In 2005, a Texas masonry business hired and utilized several subcontractors to perform the labor necessary on behalf of the business. For the tax years 2005-2008, the business owner had filed Form 1099 to report the payments made to the subcontractors, but several of those 1099s filed lacked the required Taxpayer Identification (“TIN”) numbers.
Pursuant to the Internal Revenue Code, because the business owner’s Form 1099s did not contain the required TIN number, the owner should have backup withheld each payment made to subcontractors. Aside from failing to do so, the owner also failed to file the requisite Form 945 indicating the backup withheld was conducted.
For more than three years after the business owner’s filing in 2008, the IRS assessed approximately $1.2 million against the owner as he failed to backup withhold for the 2005-2008 tax years. Although the owner attempted to dispute the IRS’s assessment by citing a three-year statute of limitations, the federal court ruled in favor of the IRS. Because the owner failed to file his 1099s with the required TIN numbers, to include failing to file the Form 945 and backup withhold, the court cited that the statute of limitations had actually stayed open.
Because the business owner failed to backup withhold on his payments to his subcontractors, the owner became liable for 100% of the amount that should have been withheld, plus IRS fines and penalties. Instead, the owner had claimed deductions for the business’ subcontractor expenses for income taxes. In order for the owner to be able to claim these deductions, the owner needed to file Schedule C and Form 1099—both of which the owner attached to each Form 1040.
Understanding business owners generally do not have to withhold or pay taxes on payments to independent contractors, there are some circumstances, specified in the statute, under which owners must conduct backup withholding. Specifically, when an owner pays a contractor who has failed to provide a certified TIN, or if the IRS has notified the business owner that the TIN furnished by the contractor to be incorrect. If either of these two stipulations exist, then the owner must deduct backup withholding from the contractor’s pay so that it may be paid to the IRS via Form 945.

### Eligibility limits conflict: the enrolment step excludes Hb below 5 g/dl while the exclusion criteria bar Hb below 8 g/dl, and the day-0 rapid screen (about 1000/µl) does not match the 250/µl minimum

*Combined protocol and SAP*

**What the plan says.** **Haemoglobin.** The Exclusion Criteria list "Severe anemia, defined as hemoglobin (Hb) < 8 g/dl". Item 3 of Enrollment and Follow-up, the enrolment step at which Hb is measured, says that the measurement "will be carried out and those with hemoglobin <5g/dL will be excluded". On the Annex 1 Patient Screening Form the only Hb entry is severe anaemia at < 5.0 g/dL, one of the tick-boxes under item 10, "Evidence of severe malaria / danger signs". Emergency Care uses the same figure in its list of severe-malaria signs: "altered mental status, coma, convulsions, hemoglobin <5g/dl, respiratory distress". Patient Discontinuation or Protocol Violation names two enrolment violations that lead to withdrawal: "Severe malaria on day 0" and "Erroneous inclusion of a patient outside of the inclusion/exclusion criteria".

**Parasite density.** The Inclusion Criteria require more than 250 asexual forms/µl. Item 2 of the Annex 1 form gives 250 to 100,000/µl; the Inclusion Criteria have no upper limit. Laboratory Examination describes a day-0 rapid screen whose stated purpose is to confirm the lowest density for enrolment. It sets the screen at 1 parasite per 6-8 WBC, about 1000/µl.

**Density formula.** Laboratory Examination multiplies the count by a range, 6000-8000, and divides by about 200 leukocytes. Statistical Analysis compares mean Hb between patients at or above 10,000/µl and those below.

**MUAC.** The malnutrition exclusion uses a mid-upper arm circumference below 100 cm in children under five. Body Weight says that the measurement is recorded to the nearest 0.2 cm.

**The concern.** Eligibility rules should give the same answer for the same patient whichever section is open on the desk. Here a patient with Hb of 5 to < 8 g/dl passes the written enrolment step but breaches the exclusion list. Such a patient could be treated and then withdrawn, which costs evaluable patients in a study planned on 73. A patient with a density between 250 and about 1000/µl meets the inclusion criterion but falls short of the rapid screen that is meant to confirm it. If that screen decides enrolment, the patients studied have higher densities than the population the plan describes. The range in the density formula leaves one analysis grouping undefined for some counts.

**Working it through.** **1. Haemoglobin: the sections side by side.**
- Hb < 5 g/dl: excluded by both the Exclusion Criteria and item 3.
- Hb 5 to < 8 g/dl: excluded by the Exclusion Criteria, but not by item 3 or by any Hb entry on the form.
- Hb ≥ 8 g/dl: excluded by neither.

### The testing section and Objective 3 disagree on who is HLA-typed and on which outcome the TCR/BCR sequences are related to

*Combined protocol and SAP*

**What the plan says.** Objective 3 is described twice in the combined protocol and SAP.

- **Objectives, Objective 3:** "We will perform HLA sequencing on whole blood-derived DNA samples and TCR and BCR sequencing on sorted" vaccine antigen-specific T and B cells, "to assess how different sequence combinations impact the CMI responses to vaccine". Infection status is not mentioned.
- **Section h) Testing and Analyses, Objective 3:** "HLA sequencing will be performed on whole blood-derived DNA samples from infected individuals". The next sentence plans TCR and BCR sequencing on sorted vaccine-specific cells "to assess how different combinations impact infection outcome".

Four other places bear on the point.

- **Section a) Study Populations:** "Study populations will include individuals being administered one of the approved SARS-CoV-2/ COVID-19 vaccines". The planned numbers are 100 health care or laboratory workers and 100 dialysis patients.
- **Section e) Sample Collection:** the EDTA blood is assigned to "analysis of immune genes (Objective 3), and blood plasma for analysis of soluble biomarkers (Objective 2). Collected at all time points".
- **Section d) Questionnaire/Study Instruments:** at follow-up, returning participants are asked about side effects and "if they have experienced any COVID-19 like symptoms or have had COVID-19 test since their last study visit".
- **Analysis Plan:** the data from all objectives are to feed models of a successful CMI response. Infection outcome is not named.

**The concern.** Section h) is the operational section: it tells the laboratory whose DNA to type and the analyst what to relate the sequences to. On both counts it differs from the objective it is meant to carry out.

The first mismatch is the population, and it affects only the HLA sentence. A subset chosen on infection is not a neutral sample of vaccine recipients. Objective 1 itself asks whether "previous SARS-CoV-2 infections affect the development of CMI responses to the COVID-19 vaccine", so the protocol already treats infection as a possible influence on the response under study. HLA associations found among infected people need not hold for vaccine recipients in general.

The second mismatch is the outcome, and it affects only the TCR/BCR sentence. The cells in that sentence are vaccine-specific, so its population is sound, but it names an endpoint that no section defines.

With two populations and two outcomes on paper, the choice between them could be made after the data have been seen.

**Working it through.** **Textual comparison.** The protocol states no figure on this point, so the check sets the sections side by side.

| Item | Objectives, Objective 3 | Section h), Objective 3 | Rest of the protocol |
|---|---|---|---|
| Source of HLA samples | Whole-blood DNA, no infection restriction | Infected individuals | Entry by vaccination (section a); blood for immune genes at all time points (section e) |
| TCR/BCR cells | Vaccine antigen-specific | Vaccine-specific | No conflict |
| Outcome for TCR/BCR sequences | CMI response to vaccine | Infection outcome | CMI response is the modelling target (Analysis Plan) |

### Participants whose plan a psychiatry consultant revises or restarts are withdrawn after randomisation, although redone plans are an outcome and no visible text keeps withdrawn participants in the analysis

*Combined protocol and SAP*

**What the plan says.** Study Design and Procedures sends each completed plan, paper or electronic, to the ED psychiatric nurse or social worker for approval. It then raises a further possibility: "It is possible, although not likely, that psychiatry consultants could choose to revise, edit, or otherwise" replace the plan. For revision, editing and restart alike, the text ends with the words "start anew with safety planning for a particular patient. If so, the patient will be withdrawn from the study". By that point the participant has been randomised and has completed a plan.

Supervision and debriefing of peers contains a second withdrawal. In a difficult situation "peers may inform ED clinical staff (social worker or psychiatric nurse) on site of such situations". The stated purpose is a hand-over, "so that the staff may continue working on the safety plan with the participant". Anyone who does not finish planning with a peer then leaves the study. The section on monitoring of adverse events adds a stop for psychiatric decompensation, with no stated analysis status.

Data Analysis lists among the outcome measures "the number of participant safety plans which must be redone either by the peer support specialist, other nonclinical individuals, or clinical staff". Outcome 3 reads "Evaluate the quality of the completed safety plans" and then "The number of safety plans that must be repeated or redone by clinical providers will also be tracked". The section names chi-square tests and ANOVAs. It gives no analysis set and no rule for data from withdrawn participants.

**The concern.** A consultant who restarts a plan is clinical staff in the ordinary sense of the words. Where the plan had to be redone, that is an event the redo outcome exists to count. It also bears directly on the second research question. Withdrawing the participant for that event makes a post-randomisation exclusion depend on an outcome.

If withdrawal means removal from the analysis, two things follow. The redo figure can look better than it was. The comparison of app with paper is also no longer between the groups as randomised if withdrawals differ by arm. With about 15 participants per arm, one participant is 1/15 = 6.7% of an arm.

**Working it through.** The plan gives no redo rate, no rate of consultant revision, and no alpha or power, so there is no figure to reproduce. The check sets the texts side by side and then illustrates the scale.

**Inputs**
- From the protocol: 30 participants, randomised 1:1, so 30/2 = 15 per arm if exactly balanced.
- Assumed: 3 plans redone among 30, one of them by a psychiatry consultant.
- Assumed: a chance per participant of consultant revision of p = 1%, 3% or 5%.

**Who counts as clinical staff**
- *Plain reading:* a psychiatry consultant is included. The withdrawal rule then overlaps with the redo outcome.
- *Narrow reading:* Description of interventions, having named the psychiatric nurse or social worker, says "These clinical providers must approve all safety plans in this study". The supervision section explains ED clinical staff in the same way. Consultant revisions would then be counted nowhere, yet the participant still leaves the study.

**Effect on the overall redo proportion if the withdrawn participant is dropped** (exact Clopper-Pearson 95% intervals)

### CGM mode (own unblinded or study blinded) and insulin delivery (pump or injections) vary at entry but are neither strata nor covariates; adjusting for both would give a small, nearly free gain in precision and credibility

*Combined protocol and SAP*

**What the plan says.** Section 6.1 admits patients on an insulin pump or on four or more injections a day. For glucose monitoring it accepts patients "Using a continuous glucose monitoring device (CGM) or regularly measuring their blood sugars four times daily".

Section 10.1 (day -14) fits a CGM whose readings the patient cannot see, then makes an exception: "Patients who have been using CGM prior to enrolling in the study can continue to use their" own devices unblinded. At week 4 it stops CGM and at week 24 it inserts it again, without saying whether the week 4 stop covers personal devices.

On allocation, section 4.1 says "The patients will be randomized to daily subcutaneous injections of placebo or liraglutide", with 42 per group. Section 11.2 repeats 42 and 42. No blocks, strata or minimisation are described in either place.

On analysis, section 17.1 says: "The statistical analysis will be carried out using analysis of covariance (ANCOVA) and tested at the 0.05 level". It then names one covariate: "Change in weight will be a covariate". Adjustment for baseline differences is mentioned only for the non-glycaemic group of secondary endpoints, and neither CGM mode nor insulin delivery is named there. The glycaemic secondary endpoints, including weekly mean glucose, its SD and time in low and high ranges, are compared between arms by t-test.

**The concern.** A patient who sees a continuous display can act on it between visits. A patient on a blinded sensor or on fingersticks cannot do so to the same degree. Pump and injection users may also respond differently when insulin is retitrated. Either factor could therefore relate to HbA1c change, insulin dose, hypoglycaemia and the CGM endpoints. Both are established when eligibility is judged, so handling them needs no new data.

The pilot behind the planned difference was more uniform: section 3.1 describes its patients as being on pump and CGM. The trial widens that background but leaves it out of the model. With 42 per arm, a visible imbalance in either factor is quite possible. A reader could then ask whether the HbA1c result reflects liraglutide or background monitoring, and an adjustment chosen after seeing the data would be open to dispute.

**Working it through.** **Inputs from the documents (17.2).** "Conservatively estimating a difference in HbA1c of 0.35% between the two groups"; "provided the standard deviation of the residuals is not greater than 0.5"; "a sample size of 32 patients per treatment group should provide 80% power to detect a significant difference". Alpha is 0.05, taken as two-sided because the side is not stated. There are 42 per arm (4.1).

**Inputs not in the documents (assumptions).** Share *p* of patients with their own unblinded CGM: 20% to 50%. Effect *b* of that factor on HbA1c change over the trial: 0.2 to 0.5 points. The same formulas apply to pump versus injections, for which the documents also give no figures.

For independent contractors who have failed to provide a certified TIN it is incumbent upon the business owner to backup withhold at a rate of 24%. To certify a TIN, the contractor must complete a Form W-9. The Form W-9 is used to record the tax and financial information of a contractor to describe the contractor’s business, along with its identifying TIN so that the business which employs the contractor may report accurate information.
Business owners should then use the independent contractor’s supplied Form W-9 to complete their Form 1099-NEC (formally the 1099-MISC), though it may be good practice for the owner to verify the TIN. Owners may easily accomplish this by using the IRS’s “On-Line Taxpayer Identification (TIN) Matching Program,” a free web-based tool offered by the IRS to verify TINs subject to backup withholding. The program allows a participant to check the TIN furnished by the contractor against the name/TIN combination contained in the IRS database prior to filing an information return. Business owners may access this helpful tool via https://www.irs.gov/e-services.
Independent contractors may also be subject to backup withholding if upon notification from the IRS the contractor had failed to provide the correct TIN, or they did not report (or underreported) dividend, interest, or patronage dividend income to the IRS. Other types of payments subject to backup withholding may include rents, royalty payments, profits, commissions, fees, and other payment for work as an independent contractor.
We understand the navigation between employee and independent contractor classifications can be difficult. It is our hope this memorandum will provide valuable guidance to help business owners avoid the misclassification of their employees and independent contractors to avoid such penalties, risks, and consequences. If at any point in the process you require additional information or need support, please do not hesitate to reach out to us.
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